Why are critical minerals important to Australia?
IN THE SPOTLIGHT: Peter Walker, ORBIZ
Why are critical minerals important to Australia?
To combat climate change, governments around the world are steering away from fossil fuels towards renewable sources. However, the creation of renewable energy infrastructure requires an immense amount of critical minerals to meet the exponential growth in demand.
Australia is blessed with vast mineral riches, not least in critical minerals vital to our economic success. We’re the world’s leading producer of bauxite, alumina, rutile (titanium) and tantalum. We’re also the second-largest producer of uranium, lead, ilmenite, zircon (zirconium) and lithium, and the sixth-largest producer of the so-called rare-earth minerals.
For all Australia’s riches, we’ve only explored around 20% of our landmass. We, therefore, have the potential to tap into our enormous reserves of critical mineral supplies in the future.
The paradox is that China is at present responsible for 70% of the rare earth’s global production, despite owning only 36% of the world’s total known reserves.
The Australian and US governments are collaborating on the Action Plan for Critical Minerals. Scientists from both countries will work to find what minerals exist and where; they will also ‘mine’ data to model what minerals the market wants.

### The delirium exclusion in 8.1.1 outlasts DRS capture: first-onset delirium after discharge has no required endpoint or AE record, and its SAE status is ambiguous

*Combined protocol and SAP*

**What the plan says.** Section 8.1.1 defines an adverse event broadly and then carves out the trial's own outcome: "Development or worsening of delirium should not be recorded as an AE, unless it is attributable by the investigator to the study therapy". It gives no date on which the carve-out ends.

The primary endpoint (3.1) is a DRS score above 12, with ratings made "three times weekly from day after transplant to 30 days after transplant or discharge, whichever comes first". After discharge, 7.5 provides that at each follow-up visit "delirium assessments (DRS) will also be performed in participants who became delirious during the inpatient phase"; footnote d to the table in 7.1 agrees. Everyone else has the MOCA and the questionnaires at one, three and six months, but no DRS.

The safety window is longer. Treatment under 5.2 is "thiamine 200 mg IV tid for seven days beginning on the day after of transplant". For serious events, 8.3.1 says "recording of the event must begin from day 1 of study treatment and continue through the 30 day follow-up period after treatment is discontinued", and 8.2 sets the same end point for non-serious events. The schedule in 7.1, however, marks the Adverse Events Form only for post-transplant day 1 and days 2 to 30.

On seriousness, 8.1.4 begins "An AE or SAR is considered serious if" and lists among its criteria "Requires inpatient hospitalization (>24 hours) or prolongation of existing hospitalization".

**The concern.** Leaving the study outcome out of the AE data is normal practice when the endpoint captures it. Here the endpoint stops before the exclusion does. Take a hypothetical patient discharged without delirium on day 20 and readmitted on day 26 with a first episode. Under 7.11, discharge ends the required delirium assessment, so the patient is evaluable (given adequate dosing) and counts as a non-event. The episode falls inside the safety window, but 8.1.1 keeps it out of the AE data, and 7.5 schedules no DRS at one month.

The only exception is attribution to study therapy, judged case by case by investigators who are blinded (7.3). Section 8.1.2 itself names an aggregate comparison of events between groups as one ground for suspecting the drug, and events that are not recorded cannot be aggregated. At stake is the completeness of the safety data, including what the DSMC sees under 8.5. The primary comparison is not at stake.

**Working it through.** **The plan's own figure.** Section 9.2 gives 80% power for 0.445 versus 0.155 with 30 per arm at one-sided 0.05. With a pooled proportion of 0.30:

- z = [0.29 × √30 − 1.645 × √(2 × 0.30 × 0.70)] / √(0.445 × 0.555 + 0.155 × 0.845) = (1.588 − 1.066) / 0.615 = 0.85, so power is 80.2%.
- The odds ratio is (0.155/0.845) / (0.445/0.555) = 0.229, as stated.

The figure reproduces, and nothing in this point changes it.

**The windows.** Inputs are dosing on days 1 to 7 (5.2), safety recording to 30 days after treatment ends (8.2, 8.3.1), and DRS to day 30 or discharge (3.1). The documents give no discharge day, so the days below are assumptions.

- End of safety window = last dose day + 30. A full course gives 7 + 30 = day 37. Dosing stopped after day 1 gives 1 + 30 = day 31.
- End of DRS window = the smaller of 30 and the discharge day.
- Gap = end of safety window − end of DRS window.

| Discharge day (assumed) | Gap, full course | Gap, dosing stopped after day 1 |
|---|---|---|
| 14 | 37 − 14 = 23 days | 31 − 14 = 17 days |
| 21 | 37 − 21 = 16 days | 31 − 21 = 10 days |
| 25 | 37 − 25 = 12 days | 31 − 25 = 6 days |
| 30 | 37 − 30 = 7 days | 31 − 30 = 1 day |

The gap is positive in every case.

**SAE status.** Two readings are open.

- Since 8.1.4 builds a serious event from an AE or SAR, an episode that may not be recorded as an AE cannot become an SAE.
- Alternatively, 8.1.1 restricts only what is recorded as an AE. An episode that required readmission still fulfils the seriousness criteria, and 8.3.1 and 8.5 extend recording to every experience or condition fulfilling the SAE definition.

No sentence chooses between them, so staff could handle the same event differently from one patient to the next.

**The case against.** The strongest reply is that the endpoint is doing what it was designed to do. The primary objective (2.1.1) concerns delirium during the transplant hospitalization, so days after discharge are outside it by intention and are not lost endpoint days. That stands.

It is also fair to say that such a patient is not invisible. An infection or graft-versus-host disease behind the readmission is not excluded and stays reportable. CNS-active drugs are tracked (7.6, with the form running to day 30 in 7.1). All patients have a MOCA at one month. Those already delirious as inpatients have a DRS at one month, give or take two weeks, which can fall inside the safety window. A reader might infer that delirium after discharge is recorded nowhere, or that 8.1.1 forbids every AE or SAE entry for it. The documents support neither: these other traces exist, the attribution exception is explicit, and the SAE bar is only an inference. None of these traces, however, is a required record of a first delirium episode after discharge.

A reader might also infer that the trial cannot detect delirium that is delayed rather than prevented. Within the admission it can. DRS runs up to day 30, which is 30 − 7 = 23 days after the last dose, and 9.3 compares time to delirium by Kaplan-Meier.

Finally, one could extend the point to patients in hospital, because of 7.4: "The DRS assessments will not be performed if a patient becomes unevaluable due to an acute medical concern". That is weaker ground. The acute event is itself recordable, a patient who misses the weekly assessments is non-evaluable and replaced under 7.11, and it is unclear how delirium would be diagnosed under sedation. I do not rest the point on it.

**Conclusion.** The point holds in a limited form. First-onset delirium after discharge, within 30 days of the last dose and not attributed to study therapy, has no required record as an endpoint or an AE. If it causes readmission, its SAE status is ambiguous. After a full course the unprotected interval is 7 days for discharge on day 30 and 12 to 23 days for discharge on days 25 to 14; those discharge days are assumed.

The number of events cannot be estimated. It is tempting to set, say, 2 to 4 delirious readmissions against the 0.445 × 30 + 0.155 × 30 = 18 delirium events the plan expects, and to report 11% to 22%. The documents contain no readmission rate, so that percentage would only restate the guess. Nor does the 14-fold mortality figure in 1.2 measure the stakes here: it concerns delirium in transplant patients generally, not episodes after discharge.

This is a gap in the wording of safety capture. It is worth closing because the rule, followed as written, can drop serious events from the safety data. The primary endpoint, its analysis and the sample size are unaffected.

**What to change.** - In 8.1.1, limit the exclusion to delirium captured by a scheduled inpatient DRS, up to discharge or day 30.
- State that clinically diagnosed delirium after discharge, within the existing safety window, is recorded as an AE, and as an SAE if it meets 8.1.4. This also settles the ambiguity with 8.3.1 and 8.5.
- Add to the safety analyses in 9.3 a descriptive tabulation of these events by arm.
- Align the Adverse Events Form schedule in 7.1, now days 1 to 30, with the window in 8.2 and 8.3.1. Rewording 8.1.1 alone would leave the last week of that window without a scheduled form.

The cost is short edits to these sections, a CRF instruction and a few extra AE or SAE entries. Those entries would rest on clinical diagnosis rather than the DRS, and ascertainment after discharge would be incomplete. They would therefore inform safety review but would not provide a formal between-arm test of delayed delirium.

Renewable energy and electrification are critical themes for governments around the world. The rising need for renewable energy sources such as lithium-ion batteries and other compositions under development will be exponential. Manufacturers therefore need to supply the materials to make batteries – primarily lithium, cobalt and nickel – to meet the new demands.
But we also need storage solutions for electricity generation – the wind will not always blow, and the sun won’t always shine. There will also be a race to develop appropriate domestic and utility-level battery solutions that require massive amounts of critical mineral resources. Electric vehicles will need larger batteries to tackle range anxiety and power heavy goods vehicles. They will also need to store energy at a domestic and utility level. That is where something better than lithium-ion is required. Lithium-ion may meet the demand for smaller applications but will struggle to match higher energy demands from larger applications.
How can Australian mining businesses make the most of the demand?